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The Willing Selective Hindsight of Islamicate History



A perspective on the silencing of intra-faith nuances through the depiction of the Prophet and the narrowing of Islamic history.

Image: Illustration by Saadia Yasmin Pervaiz. Two hands are posed, each in front of a different backdrop. The hand on the left holds a paintbrush with a background of Mughal architecture while the hand on the right holds a tasbih in front of a college campus.
Image: Illustration by Saadia Yasmin Pervaiz. Two hands are posed, each in front of a different backdrop. The hand on the left holds a paintbrush with a background of Mughal architecture while the hand on the right holds a tasbih in front of a college campus.

In October 2022, Dr. Erika López Prater was teaching a virtual class to Hamline University students—one that involved presenting images of historical paintings depicting Prophet Muhammad. Dr. López Prater gave a two-minute content warning for students who felt uncomfortable with viewing the images to end their video call or disengage from viewing the images. A Muslim student later confronted the professor about the content, alleging that displaying the paintings was Islamophobic. Eventually, this conflict bubbled up to university administrators. Thereafter, the instructor learned that her offer to continue teaching at the university was rescinded.

Art historians and religious scholars voiced criticism of the university’s actions following an essay published by art historian Christiane Gruber rallying behind Dr. López Prater. In a now-removed letter to Hamline University’s newspaper, The Oracle, Dr. López Prater’s colleague and professor of Islam, comparative religions, and Asian religions, Mark Berkson, voiced a popular argument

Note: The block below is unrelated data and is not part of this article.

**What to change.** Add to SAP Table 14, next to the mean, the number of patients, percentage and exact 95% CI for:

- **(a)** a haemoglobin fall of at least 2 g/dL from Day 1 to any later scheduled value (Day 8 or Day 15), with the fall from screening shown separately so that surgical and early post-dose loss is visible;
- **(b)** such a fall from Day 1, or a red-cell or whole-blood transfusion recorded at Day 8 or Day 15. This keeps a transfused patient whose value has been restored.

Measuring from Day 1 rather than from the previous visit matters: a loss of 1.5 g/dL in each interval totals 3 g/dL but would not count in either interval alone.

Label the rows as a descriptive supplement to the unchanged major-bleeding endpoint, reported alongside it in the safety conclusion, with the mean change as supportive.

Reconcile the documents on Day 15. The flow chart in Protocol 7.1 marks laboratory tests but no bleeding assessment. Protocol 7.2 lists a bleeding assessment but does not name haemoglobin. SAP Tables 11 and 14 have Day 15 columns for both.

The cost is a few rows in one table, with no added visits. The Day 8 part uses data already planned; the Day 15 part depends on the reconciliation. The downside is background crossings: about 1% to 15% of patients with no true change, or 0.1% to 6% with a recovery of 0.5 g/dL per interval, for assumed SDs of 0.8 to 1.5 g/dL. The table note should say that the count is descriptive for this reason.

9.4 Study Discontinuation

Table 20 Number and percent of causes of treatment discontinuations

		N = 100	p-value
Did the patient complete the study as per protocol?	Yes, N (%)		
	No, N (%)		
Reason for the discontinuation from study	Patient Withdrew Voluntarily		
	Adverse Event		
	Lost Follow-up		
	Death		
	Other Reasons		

“In the context of an art history classroom, showing an Islamic representation of the Prophet Muhammad, a painting that was done to honor Muhammad and depict an important historical moment, is not an example of Islamophobia. Labeling it this way is not only inaccurate but also takes our attention off of real examples of bigotry and hate.”

Herein lies the issue rampant within the current, majority Sunni, Islamicate communities throughout the world, but particularly in America. We pick the histories that bolster us in order to dismantle a legacy of systemic Islamophobia while also silencing the intra-faith nuances that currently exist—and have existed for centuries. The more disagreement within a community against oppression, the less unified they seem to the world. Given this cultural context, how can we maintain intra-faith nuances without silencing them?

Scroll through the plethora of social media accounts empowering Muslims and you will find lists upon lists of contributions to society by Islamic figures. Muslims heralded breakthroughs in mathematics, surgery, and the Enlightenment. The Taj Mahal is used as a benchmark for great Islamic architecture. These feats are applauded—and deservedly so. But there is a line of dominant presentism (harkening back to the unified front, and, arguably, social control) that adds convenience to these narratives.